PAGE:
I decided I needed to find a new therapist that fit my lifestyle. I started to see someone whose focus was university students, and who worked mostly online. These were two key areas that I found to be a struggle in the past.

 

Initially, my mindset going into therapy was that this person’s role is to alter my mind, so I no longer have to deal with my mental health. However, once I switched therapists, I altered my mindset to understand that my therapist is meant to help me change my actions and mind to better manage my mental health. I finally started to think about how I can live a better quality of life with my mental health issues instead of closing myself off and not talking about it.

 

By the time this article is being published, I’ve probably been seeing my new therapist for about three months. Let me be very clear, I am not ‘cured’ nor will I ever be. However, understanding that I needed to change my mindset was the most significant barrier to recovery. For me, when I found the right therapist, I knew right away. Everyone talks about therapy like you are lying on a couch, balling and revealing all your secrets. Maybe that is your therapy experience, but that is not mine and that’s okay. It’s important to recognize that no two peoples’ experiences will be the same. I use therapy as a way to educate myself on my brain, so to speak. I need to use therapy to change my mindset, grow and find techniques to manage my mental health.

 

I still have my good and bad days. Sometimes the bad days feel more constant than the good ones, but I need to remember that this is a change. I have begun to work so hard because I can’t live a life where I’m fighting with myself and my brain. Every day I focus on the skills I learned in therapy and how that I have the right tools for me, I can apply them to my life. I needed the push to not only go back to treatment but to go all-in and give 100%.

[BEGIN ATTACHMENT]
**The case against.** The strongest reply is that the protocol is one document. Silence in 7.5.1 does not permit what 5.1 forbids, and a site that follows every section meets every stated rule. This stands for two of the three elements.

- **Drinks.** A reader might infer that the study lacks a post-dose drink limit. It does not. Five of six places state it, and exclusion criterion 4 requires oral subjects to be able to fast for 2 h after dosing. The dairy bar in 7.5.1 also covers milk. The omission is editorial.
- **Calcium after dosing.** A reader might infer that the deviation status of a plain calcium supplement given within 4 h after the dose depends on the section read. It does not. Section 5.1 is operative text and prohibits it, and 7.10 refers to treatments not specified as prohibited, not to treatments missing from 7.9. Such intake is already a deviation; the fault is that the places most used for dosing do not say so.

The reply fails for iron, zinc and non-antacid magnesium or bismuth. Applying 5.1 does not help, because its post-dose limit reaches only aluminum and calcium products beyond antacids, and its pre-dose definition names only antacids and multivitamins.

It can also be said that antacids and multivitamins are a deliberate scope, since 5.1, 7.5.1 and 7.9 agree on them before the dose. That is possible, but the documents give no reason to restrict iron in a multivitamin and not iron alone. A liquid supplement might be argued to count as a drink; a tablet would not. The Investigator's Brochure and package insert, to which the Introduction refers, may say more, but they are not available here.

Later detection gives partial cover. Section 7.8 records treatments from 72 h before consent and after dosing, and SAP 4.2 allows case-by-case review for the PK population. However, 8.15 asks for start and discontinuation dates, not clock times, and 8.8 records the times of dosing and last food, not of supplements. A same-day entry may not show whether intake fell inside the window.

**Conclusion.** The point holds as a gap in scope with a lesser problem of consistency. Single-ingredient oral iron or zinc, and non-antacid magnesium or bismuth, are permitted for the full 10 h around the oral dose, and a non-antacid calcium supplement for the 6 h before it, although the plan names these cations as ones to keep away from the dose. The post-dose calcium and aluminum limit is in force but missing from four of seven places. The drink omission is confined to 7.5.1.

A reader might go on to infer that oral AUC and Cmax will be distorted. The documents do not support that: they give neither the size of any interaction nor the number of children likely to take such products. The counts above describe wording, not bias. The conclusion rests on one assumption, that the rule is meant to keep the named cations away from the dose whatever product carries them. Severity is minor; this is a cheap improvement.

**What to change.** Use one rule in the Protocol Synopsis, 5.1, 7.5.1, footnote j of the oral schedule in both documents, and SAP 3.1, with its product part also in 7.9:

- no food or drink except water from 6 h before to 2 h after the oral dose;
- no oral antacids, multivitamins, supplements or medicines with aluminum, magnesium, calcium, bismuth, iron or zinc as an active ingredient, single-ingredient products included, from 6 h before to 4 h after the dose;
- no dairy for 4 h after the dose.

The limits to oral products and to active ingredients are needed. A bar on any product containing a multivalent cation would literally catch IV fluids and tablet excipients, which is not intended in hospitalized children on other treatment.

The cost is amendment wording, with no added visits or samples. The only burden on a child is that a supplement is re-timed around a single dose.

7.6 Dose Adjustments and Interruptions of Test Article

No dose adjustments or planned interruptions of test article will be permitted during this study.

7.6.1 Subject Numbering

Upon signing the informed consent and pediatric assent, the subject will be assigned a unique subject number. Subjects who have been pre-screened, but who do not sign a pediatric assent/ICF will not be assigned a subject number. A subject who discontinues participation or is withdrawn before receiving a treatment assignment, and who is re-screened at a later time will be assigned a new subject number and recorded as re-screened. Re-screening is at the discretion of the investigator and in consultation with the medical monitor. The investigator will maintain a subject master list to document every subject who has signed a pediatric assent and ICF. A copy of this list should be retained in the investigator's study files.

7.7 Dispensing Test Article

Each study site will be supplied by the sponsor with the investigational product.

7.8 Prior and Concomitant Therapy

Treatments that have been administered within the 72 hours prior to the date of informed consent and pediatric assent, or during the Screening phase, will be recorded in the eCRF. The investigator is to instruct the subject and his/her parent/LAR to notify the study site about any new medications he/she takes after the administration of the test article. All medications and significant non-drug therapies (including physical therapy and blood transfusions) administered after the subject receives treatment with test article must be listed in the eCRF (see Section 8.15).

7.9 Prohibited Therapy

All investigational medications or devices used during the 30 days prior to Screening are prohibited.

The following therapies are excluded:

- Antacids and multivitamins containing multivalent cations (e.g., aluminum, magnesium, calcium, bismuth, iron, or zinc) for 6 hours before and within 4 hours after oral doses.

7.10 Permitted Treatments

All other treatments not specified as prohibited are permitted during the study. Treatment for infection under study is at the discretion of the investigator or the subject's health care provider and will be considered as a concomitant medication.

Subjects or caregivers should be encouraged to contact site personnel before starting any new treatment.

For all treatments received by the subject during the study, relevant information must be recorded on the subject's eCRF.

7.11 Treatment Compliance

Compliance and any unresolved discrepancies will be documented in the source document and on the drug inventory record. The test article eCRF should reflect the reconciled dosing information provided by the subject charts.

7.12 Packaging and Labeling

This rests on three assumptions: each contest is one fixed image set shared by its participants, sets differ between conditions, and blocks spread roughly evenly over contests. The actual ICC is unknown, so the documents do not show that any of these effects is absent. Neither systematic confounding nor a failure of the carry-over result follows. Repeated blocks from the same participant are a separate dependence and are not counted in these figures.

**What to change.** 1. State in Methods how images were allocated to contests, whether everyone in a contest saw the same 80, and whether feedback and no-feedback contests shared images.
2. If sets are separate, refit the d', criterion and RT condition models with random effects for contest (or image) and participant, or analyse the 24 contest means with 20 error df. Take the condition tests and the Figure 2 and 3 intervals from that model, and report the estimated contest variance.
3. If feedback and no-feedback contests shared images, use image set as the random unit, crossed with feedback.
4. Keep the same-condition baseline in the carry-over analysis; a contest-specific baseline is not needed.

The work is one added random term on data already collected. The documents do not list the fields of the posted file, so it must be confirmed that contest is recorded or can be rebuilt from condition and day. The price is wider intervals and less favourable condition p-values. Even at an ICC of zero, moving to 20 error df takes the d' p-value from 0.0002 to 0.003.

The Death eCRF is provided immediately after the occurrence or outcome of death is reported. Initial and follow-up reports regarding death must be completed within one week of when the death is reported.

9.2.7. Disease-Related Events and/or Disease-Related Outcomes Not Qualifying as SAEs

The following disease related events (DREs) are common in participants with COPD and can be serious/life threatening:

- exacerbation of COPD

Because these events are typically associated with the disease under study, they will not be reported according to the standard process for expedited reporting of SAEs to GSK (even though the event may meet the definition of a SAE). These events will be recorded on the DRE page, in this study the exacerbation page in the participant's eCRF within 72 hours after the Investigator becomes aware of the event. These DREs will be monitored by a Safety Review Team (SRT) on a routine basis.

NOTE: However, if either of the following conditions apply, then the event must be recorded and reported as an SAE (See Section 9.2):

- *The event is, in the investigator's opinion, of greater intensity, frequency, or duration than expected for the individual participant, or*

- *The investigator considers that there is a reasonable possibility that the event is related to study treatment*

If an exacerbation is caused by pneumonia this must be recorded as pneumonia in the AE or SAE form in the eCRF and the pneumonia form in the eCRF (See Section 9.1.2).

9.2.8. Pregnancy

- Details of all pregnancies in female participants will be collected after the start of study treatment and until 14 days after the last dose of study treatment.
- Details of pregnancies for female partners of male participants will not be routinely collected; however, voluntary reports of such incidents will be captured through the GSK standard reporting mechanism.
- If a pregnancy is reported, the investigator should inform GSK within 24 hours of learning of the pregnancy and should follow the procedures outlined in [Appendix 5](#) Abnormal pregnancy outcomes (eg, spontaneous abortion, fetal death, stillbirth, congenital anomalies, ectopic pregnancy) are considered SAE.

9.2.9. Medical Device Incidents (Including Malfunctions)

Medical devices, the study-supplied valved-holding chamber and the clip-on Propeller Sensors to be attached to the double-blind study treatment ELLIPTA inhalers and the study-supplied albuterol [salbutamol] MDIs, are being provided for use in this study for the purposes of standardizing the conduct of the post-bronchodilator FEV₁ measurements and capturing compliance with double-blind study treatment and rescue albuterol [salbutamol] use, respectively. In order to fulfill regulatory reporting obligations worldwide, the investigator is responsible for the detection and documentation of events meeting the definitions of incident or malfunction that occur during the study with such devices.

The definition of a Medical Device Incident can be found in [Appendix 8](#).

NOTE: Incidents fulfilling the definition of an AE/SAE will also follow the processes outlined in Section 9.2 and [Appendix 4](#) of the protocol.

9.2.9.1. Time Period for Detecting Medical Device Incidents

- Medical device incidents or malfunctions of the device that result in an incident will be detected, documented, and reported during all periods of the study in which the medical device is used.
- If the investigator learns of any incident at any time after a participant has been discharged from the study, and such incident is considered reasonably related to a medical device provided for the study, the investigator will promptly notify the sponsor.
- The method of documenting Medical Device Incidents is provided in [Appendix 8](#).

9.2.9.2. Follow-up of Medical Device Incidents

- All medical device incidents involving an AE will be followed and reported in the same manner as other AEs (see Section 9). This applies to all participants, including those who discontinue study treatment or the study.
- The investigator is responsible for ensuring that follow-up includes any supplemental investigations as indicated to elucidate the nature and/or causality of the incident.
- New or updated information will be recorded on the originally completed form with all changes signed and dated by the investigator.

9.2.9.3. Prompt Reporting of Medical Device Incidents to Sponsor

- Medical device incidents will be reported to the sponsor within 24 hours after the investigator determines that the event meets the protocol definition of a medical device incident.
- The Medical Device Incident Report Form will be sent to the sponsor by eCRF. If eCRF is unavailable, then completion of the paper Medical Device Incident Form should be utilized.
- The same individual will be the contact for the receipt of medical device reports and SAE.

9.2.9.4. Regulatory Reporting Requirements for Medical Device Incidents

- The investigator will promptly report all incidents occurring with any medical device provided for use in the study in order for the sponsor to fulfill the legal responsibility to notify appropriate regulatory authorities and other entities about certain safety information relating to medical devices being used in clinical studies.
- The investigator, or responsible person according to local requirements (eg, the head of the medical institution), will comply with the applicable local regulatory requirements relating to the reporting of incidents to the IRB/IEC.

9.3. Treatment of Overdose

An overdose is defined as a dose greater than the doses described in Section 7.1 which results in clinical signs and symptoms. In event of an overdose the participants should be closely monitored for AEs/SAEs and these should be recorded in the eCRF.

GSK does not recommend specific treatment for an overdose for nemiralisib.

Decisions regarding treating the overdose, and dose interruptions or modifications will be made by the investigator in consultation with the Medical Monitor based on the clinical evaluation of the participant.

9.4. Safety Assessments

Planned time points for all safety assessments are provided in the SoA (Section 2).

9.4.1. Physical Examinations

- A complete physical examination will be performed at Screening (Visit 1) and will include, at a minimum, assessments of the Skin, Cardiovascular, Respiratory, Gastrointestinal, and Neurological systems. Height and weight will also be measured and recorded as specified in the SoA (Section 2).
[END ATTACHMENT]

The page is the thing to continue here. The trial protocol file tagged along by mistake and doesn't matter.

I am by no means cured. I still have terrible days. I forget to take my medication. I don’t want to take my medication. I still have to drag myself out of bed because I physically cannot. I still have mood swings. I remember more bad days than good, and I am still trying to understand my mind. I know that every day is going to be a challenge. But, I am working hard to work alongside my brain, and live the life that I want. Except, I wouldn’t be able to live the full life that I do without the support of my friends and family. Just as important as talking to a therapist is, sharing with the people close to me allowed me to accept my mental illness. My friends and family drive me to be better and push myself to grow – without them, I wouldn’t be at the stage I am in my life. I made a promise to myself recently to say when I am having a bad day, or if I feel myself going down a spiral. I know that they will always be there for me, and for that, I am beyond lucky.

 

If you are struggling to get help, I hope my story acts as your wake-up call to do so. I waited so many years, and I could have addressed this had it not been for my personal stigma. I still to this day will not forgive myself for allowing me to struggle for so many years, I watched myself suffer, and not speak to anyone about how I was feeling. I want to say that I will forgive myself for this, but I don’t know if I’m there just yet. It is still extremely hard for me to commit to my mental health journey, and I even struggle to take my medication after a year. I am so scared of my mind that I am afraid to help myself. 

 

We are entering a new phase of our society, one where we talk about the hard things in life – mental health and wellness should always be an important topic – and it is becoming more widely recognized as a significant issue for people of all people. Therapy for me needed to be applied not only behind closed doors but in my everyday life. 

 

Your path might not look like mine, and I can tell you that for a fact. Mental health is like our physical health, everyone experiences different things, but each are valid in their own ways. Your emotions are your own, and no one can tell you otherwise. Therapy changed my life, despite my hesitation. Through becoming more in check with my emotions and realizing that I am allowed to not be okay, I have grown into my mental wellness.